Tomorrow it will be a month since my mother passed away. It was unexpected. Nearly a decade ago she had surgery to replace a heart valve. After that she had lots of energy and spunk but she would be on medicine for the rest of her life. It is that medication that is likely responsible for her death. “A catastrophic bleed.” A stroke, she simply laid down in bed one night really tired and never regained consciousness – it’s how she wanted to go, but probably not when.
I share this with you not to elicit sympathy or use her life as a cautionary tale, but by way of explanation for my absence from the interweb. And to share a little story about a lot of stuff.
In the weeks since she died I have been handling her “estate” and its contents. She had no money, was on social security and Medicaid, but her modest two-bedroom apartment told a different story.
My mother was not a hoarder, but she did have an affinity for all things crafty and written. She had three enormous bookshelves packed with books – floor to ceiling, wall-to-wall, sometimes two rows deep. She had one bedroom, the larger one, dedicated to crafts. She sewed, knitted, made jewelry, painted, drew, fantasized, dreamed and created all sorts of things in this space. She had 5 bookcases in this room filled with fabric, beads, yarn, paper and more books. Two desks for working. And when those filled up she opened a table.
Her closet and dresser were packed with clothes, good quality, known brands, yet she often complained that she needed new clothes. She had items stored in her kitchen that she never used. At least a dozen cups full of notepads and pens, crochet hooks and feathers, dotted the landscape of her home. She had multiples of personal care items like deodorant and soap – different brands, not like she bought them in bulk – just in case, I suppose.
Dealing with her home and its contents provided a welcome distraction from grief for a while, but in the larger picture it was full of life lessons on prosperity, abundance and stuff. It felt like a cruel joke at first: this is my year of letting go of stuff, of purging my home and now I have added a whole (almost) two bedroom apartment to the mix. It wasn’t about me of course, only it was.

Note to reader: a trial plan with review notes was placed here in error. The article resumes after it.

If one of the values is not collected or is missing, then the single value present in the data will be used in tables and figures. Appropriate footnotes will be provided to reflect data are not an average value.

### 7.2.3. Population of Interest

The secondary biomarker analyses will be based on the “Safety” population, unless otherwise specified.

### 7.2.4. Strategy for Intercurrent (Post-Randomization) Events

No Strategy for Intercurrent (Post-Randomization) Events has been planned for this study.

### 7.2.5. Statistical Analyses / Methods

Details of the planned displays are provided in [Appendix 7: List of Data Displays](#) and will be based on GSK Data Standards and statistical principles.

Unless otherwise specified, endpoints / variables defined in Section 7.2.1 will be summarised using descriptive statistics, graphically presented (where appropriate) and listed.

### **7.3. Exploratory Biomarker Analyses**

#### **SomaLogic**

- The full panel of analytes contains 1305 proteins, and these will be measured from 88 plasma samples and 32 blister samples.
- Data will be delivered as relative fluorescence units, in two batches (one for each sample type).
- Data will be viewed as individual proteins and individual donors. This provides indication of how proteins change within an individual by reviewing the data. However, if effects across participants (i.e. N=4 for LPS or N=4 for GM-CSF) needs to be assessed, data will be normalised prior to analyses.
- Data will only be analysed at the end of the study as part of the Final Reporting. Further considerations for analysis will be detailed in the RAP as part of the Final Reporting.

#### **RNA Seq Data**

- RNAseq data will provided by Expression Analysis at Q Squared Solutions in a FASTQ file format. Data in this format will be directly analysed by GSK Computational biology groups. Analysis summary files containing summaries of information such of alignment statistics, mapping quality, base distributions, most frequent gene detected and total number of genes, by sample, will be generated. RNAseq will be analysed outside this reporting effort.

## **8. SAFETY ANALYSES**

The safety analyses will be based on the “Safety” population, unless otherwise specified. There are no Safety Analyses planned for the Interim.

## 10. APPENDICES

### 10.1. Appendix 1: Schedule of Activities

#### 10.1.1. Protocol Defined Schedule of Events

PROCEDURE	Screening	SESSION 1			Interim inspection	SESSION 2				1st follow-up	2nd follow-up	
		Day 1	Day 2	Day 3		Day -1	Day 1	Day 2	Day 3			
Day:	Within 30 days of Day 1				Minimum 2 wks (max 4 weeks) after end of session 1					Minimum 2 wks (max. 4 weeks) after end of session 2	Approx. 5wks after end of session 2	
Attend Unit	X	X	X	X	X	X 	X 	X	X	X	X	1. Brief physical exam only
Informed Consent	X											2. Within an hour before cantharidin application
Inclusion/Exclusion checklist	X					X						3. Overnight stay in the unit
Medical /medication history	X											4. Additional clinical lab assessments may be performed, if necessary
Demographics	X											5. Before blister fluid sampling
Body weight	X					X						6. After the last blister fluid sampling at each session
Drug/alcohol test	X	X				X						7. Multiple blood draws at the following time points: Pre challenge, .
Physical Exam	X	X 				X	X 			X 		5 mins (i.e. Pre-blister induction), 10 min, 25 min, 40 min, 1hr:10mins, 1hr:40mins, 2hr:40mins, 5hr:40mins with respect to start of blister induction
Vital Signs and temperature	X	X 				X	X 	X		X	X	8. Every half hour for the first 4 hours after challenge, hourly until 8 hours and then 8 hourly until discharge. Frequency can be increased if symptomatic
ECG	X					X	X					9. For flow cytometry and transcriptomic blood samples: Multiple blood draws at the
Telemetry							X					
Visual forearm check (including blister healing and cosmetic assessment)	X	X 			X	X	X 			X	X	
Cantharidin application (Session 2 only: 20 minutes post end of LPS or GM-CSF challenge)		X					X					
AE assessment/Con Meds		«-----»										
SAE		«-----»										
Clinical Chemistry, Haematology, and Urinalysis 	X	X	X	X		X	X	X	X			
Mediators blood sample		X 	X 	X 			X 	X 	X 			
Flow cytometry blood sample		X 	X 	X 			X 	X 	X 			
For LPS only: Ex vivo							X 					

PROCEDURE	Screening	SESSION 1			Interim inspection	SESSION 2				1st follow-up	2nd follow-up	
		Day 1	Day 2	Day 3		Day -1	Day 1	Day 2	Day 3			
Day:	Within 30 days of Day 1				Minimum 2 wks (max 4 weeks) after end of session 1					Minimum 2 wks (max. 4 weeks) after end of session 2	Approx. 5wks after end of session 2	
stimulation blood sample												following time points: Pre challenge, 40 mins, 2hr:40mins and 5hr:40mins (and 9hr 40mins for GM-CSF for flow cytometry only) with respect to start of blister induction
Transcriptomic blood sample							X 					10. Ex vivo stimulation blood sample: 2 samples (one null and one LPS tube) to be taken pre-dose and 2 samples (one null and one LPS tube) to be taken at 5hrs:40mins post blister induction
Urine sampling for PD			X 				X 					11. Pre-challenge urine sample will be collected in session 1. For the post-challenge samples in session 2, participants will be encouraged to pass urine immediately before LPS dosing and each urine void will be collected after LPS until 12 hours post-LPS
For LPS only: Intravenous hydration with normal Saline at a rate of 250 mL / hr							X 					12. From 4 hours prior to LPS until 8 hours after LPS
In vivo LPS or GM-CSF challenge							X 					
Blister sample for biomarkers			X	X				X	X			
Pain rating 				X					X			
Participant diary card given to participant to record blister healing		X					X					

It was a lesson for me. So many lessons, some still being revealed.
I brought a lot of her things home, but I was also able to off-load a ton of the fabric and craft supplies to a crafters guild she belonged to, I left some furniture behind for her neighbor and donated some clothes and kitchen items to the local charity thrift shop. But I still filled 6 car loads, an SUV and one of those super tall vans.
It overwhelms me, but it was very clear to me that I wanted to take my time with what I culled. And I’m glad that I am. There’s not much of monetary value, but a lot of memories and clues to the woman that was my mother.
I was completely prepared after this “year-long purging project” to chuck all my personal things and never look back. That could still happen, but as I paw through the personal effects of a life that spanned 75 years, and a handful of states from coast to coast, I’m starting to recognize value in things.
Not all things. I am not changing my tune completely.
But finding the book my mother read to me as a child stirred the sweetest of memories. All the bad artwork my brother and I created as children was saved, as were a tiny outfit or two, a blanket, locks of hair.
I uncovered a poem my grandmother wrote and some of her artwork. Tucked in a folder I found an autobiography my mother had written for admittance to ministerial school that revealed a few things I did not know. And a mountain of cards and letters from my mother’s friends showed her to be much loved.
While it’s true the memories do not live in these things, they do serve as a touchstone that creates a picture of the person who elected to hold onto them. These things convey what was important to her, what mattered. It’s a comfort.
I have already released many items. I just needed to touch them, to take my time with them, learn something from them, investigate. But now, they have served their purpose. I am slower in giving up photos and items she made and maybe I’ll always hold onto them. I have set aside a few items I know she particularly loved. But I have also been able to gift specific books and items to my friends who are a perfect match.
I have let go of the self-judgment that would have forced me to toss them before I was ready. My mission for my own home. Instead I am learning the value of a few items to bring comfort.
My mission for my home, even with her stuff in it, is still the same. I am going to go through everything and release that which does not serve me or bring me happiness. This was never about living in an empty home, but about lightening up, I just have more stuff to go through now.
It’s a process, a journey, and like all journey’s it’s made much sweeter by taking time and moving mindfully.